At Stony Brook University Campus Dining the health and safety of our guests is our highest priority. For guests with food allergies and gluten-related disorders, we offer options made without the 8 major food allergens and gluten.
- Tree nuts
- Common tree nuts include almonds, beechnuts, brazil nuts, bush nuts, butternuts, cashews, chestnuts, coconuts*, filberts, ginko nuts, hazelnuts, hickory nuts, lichee nuts, macadamia nuts, nangai nuts, pecans, pine nuts, pistachios, shea nuts, and walnuts.
- *The FDA lists coconut as a tree nut. In fact, coconut is a seed of a drupaceous fruit. Most people allergic to tree nuts can safely eat coconut. Coconut allergy is reasonably rare. If you are allergic to tree nuts, talk to your allergist before adding coconut to or eliminating coconut from your diet.
- Shellfish (Shrimp, lobster, crab, clams, mussels, oysters, scallops, etc.)
- Fish (Salmon, tuna, halibut, etc.)
According to the Centers for Disease Control (CDC), an estimated 15 million Americans, including 1 in 13 children, have food allergies and these numbers are expected to grow. The US Food and Drug Administration (FDA) allergen package labeling requirements apply only to the eight major food allergens that are responsible for almost 90% of all allergic reactions: peanuts, tree nuts, fish, crustacean shellfish, eggs, milk, wheat and soy. However, any food item can potentially be a food allergen. A food allergy refers to an adverse reaction to a food’s protein structure that causes an immune response when consumed. Food allergic reactions can vary from mild to severe and occasionally fatal, depending on the exposure. Therefore, there is no safe or acceptable amount of an allergen for those with life-threatening food allergies.
An allergy is an immune response that releases a host of chemicals, including histamines, within minutes to hours after the allergen is ingested. These chemicals trigger a host of allergic symptoms that can affect the respiratory system, digestive tract, skin, and/or cardiovascular system. The most severe reaction is anaphylaxis which can be deadly. Currently, it is estimated that 300,000 Americans, or 0.4 percent of children and 0.1 percent of adults are affected.
Common symptoms of a food allergy include:
- Swelling, itching or irritation of the mouth and throat, hives
- Hives, itchy rash
- Nasal congestion
- Itchy, watery eyes
- Difficulty breathing
- Digestive problems
A person can experience these symptoms by ingesting foods containing their specific allergen. A food can also become contaminated through cross-contact. Cross-contact happens when one food comes into contact with another food and their proteins mix. As a result, each food then contains small amounts of the other food. These amounts are so small that they usually can’t be seen.
First, seek professional advice from a healthcare provider who is certified by the American Board of Allergy and Immunology. Diagnosing food allergies can be complicated as symptoms of food allergies can vary from person to person. Also, a single individual may not always experience the same symptoms during every reaction. Food allergic reactions can affect the skin, respiratory tract, gastrointestinal tract, and/or cardiovascular system, and people develop food allergies at various ages.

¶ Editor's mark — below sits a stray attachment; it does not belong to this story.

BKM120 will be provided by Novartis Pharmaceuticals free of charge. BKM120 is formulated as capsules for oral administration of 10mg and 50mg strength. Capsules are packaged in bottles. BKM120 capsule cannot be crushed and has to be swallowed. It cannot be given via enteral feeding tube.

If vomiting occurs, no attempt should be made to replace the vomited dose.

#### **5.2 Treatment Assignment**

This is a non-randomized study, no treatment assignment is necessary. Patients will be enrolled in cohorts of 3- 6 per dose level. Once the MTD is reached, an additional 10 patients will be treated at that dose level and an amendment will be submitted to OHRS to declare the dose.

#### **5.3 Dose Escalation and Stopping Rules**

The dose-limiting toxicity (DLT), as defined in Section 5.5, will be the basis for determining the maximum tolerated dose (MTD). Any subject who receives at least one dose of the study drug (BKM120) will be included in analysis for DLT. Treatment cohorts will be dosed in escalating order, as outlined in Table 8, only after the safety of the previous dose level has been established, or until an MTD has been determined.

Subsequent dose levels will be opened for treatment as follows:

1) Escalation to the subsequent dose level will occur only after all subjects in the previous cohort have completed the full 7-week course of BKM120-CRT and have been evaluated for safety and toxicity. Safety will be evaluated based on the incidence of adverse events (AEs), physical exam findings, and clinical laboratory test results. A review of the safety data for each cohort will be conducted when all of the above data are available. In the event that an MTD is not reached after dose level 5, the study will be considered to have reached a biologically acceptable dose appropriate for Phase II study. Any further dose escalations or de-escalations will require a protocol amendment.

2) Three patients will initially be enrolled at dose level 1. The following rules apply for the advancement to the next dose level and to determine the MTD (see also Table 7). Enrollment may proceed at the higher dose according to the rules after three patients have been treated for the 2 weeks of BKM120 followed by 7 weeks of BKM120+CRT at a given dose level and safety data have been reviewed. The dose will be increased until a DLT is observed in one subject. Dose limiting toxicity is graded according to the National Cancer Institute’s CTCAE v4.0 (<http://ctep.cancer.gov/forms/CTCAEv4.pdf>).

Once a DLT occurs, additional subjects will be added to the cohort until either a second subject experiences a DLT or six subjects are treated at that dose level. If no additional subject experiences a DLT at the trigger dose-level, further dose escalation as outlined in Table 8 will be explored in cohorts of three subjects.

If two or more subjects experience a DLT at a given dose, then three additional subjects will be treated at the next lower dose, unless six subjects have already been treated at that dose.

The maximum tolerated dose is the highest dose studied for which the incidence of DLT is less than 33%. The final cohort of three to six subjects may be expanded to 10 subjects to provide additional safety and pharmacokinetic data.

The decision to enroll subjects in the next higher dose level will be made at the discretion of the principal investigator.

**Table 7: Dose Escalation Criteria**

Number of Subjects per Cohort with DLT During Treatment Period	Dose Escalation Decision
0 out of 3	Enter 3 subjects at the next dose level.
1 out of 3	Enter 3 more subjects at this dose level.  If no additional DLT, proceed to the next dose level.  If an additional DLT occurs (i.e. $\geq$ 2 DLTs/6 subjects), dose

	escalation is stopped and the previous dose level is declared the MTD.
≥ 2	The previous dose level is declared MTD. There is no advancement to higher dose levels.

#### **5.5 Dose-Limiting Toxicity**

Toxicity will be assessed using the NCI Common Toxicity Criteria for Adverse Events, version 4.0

According to the American College of Allergy, Asthma, & Immunology to make a diagnosis, allergists ask detailed questions concerning your history of allergy symptoms. Some of the questions may include:
- What specific foods and the quantities you consumed?
- What are the symptoms that you experienced?
- How long did the symptoms last?
Normally, the allergist will order a blood test (for example, an ImmunoCAP test) and/or perform a skin prick food allergy tests, which indicate whether food-specific IgE antibodies are present in your body. Your allergist will interpret these results and use them to aid in a diagnosis. While both of these diagnostic tools can signal a food allergy, neither is conclusive. A positive test result to a specific food does not always indicate that you will react to that food when it’s eaten. A negative test is more helpful to rule out a food allergy. Neither test, by its level of IgE antibodies or the size of the wheal, necessarily predicts the severity of a food allergic reaction.
Your history with your test results will help your allergist to make a food allergy diagnosis. In some cases, an allergist may wish to conduct a double-blinded, placebo-controlled oral food challenge, which is considered to be the gold standard for food allergy diagnosis. However, this procedure can be costly, time-consuming, and in some cases dangerous, so it is not routinely performed. The oral food challenge consists of you being fed tiny amounts of the suspected allergy-causing food in increasing doses over a period of time under strict supervision by an allergist. Emergency medication and emergency equipment must be on hand during this procedure. The oral food challenge may also may be performed to determine if a patient has outgrown a food allergy.
Once you medically identify your individual concerns, consider seeking the advice of a registered dietitian to understand your individual dietary needs. An allergy-free diet can be challenging and simply eliminating foods based on self-diagnosis or a hunch can leave you frustrated as well as nutrient deficient. Here at Stony Brook University we have a dietitian on campus, Amanda Reichardt, available to meet with students. To schedule an appointment, contact firstname.lastname@example.org.